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Regularized Logistic Regression Gradients

In the previous post, I showed how to compute the approximate objective function for regularization.  I implemented such a harness in R with some real data from one of my runs to prototype it.  Directly using nlm seems to work in fits and starts, perhaps because the optimization routine does not use gradients.  The next step then is to compute the gradients.   The gradient of the zero’th order term is \sigma(\mu) (\vec{p}^+ \circ \vec{p}^+), where \mu = \eta^T \vec{p} \circ \vec{p} + \nu and \vec{p}^+ = \langle \vec{p}, 1\rangle.  

The second order term is where it gets hard.  Taking the derivative by parts, we get \frac{1}{2} A''(\mu) \nabla \mathrm{Var}(x) + \frac{1}{2}\mathrm{Var}(x)A'''(\mu)(\vec{p}^+ \circ \vec{p}^+). To compute \nabla \mathrm{Var}(x), we use the derivation in the previous post to show that this is equal to 2 \eta \circ (V - \mathrm{Diag}(C)) + C \eta + \eta \circ \mathrm{Diag}(C).

I implement all this in R and it seems to converge erratically.  Further more, the “converged” values perform worse than the not fitting at all.   So to summarize results:

  • Both \psi_e and \psi_\sigma perform best without any M-Step fitting.
  • \psi_\sigma > \psi_e when the first is unfit but the second is fit.
  • \psi_e > \psi_\sigma when both are fit or both are unfit.

This is all very peculiar.  In order to ameliorate the fitting process, I collapsed the parameter space so that \vec{\eta} = \langle \eta, \ldots, \eta\rangle so that there are two parameters.   This seems to converge ok, and give results comparable to without fitting for \psi_\sigma.  When I do the similar parameter collapsing in \psi_e it performs worse.

In summary, it seems like across the board not fitting is still the best.

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Regularized Logistic Regression

Currently there are two regularization penalties, and this is sort of a hack.  Ideally, we’d want to stick with one that is consistent across methods.  This involves simulating additional non-links.   In other words, we want to add \log p(y = 0 | \psi_1) + \log p(y = 0 | \psi_2) + \ldots + \log p(y = 0 | \psi_n) to the likelihood we wish to optimize, where \psi is drawn from a distribution of our choosing.  Note that this becomes equivalent to \mathbb{E}[\log p(y = 0 | \psi)] = -\mathbb{E}[A(\eta^T \psi + nu)], where A(x) = \log(1 + \exp(x)).   This is intractable to do exactly so we use the same old Taylor trick.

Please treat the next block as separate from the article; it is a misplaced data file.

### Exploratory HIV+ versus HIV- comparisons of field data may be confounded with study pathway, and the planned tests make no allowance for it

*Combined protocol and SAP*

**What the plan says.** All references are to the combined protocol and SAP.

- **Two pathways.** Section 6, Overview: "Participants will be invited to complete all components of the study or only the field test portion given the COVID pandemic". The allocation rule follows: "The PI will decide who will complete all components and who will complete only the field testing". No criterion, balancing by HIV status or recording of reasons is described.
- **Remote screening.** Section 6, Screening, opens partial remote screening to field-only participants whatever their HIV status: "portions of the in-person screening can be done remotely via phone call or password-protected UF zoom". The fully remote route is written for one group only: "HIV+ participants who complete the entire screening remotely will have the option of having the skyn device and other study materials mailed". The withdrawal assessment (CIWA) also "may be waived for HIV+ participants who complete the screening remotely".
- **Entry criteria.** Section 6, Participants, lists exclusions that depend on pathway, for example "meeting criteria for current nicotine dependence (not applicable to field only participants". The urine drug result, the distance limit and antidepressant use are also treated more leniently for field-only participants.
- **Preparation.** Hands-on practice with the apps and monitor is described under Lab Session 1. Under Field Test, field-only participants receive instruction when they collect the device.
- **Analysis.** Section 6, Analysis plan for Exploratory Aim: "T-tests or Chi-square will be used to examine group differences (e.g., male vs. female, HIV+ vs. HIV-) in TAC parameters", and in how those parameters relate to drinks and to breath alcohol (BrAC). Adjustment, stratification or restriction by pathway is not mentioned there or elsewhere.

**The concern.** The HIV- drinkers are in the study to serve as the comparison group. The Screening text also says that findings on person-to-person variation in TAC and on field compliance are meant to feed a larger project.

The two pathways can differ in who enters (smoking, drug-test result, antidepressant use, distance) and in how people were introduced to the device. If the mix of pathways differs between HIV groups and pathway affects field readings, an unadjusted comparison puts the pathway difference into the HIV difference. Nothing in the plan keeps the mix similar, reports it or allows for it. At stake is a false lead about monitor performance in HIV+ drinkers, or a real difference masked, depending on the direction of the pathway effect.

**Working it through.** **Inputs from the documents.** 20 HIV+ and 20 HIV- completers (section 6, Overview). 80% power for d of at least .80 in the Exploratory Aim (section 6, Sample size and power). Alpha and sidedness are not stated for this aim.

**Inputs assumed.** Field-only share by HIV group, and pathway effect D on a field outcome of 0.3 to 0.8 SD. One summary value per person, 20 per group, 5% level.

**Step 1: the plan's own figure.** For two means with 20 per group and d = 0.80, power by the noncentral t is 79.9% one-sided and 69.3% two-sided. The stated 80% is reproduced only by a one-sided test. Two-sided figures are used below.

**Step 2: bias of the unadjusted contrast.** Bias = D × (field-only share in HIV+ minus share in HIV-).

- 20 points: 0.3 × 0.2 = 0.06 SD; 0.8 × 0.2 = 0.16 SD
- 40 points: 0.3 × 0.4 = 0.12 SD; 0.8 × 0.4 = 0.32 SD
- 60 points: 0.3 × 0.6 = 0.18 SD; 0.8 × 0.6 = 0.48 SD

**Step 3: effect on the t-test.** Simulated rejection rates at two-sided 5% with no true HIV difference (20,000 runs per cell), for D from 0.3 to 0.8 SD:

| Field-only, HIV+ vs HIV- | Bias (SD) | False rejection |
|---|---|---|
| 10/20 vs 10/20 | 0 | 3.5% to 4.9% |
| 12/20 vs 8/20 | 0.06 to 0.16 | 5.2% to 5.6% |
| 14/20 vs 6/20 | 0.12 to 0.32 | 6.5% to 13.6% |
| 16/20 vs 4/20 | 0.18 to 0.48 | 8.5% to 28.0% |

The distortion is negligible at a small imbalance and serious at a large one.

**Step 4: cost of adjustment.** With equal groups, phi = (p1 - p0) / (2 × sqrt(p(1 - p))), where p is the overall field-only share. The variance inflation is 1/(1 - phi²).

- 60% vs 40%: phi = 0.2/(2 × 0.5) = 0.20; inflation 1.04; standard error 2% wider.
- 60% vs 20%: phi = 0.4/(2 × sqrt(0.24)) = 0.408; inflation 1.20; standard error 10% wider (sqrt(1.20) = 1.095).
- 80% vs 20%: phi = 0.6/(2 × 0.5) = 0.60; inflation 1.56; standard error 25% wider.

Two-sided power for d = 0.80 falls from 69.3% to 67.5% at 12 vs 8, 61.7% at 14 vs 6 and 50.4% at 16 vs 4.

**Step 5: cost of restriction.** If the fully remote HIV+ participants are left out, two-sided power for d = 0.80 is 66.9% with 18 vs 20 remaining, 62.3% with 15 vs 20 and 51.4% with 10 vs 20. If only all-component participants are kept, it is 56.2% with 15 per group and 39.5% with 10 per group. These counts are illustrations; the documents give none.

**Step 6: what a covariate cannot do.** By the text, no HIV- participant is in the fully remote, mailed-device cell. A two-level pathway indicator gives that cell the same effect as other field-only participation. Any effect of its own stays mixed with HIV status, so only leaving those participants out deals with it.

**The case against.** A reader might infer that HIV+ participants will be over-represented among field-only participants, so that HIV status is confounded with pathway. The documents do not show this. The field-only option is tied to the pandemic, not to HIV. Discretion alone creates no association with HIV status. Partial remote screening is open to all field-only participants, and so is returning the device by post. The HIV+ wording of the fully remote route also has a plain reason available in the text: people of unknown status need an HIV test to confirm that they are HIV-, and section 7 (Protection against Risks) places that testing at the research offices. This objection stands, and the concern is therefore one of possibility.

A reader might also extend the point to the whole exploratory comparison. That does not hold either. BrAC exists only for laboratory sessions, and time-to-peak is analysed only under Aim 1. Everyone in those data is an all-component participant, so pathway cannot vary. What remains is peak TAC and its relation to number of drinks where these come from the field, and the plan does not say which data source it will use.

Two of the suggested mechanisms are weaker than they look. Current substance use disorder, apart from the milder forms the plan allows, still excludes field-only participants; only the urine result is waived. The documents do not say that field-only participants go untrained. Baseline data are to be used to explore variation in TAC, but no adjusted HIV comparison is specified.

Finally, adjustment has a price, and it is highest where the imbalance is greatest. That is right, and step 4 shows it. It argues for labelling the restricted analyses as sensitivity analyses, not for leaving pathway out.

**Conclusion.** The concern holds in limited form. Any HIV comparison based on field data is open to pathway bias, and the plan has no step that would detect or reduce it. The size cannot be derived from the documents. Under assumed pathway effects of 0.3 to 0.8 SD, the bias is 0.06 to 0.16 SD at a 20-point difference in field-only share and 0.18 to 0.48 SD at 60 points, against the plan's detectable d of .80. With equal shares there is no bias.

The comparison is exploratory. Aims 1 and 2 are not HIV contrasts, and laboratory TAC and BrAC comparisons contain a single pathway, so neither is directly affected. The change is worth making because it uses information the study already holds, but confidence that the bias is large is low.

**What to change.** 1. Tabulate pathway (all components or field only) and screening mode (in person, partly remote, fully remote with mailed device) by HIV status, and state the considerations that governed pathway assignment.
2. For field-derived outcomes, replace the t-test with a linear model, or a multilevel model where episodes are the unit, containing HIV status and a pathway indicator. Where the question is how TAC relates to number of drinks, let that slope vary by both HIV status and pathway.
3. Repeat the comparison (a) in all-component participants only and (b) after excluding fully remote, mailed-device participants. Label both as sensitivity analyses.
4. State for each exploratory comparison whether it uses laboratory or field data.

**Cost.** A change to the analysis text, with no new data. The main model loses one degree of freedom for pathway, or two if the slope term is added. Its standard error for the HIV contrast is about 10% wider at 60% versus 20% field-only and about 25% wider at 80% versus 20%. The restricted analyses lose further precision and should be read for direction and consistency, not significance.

This is very important: first-order is NOT enough.  To see why this is, consider that what a first order approximation really says is that you can replace a set of points with their mean.  Well, if you did this in logistic regression for all the 0’s and all the 1’s you’d get a single point for the 0’s and a single point for the 1’s, i.e., complete separability.  And therefore your estimates will diverge.

So what are the ingredients to a second-order approximation?  We first need to compute the gradients of the partition function: A'(x) = \sigma(x), A''(x) = \sigma(x) \sigma(-x), A'''(x) = \sigma(x) \sigma(-x) (1 - 2\sigma(x)).  The other thing we need is the variance of x = \eta^T \psi + \nu.  Note that since variance is shift invariant, we can just compute the variance of x = \eta^T \psi.  

We can expand this by \mathrm{Var}(x) = \sum_i \sum_j \eta_i \eta_j \mathrm{Cov}(\psi_i, \psi_j).  Typically, covariance has two forms, one for when i=j and when for when i \ne j.  For convenience, we will denote the first V_i and the latter C_{ij}.  Then this can be rewritten as \sum_i \eta_i^2 (V_i - C_{ii}) + \sum_i \sum_j \eta_i \eta_j C_{ij}.  

At this point we need to make about the distribution of \psi.  We will assume that \psi = z_1 \circ z_2 where z \sim \mathrm{Dir}(\alpha \vec{p}).  C_{ij} = \mathbb{E}[z_{i} z_{j}]^2- p_i^2p_j^2.  \mathbb{E}[z_i z_j ] = \mathrm{Cov}(z_i, z_j) + p_i p_j = -p_i p_j \frac{1}{\alpha + 1} + p_i p_j = \frac{\alpha}{\alpha + 1} p_i p_j.  Consequently, C_{ij} = -\frac{2\alpha + 1}{(\alpha+1)^2} (p_ip_j)^2.

On to the next term: V_i = \mathbb{E}[z_i^2]^2 - p_{i}^4.  Using common properties of the Dirichlet, \mathbb{E}[z_{i}^2] = \mathrm{Var}(z_i) + p_{i}^2 = \frac{p_i (1 - p_i)}{\alpha + 1} + p_{i}^2 = \frac{p_i (1 + \alpha p_i)}{\alpha + 1}. This yields V_i = p_i^2 \frac{1 + 2 \alpha p_i }{(\alpha + 1)^2} + C_{ii}.

Finally, notice that \sum_i \sum_j \eta_i \eta_j C_{ij} = -\frac{2\alpha + 1}{(\alpha + 1)^2} (\eta^T (\vec{p} \circ \vec{p}))^2.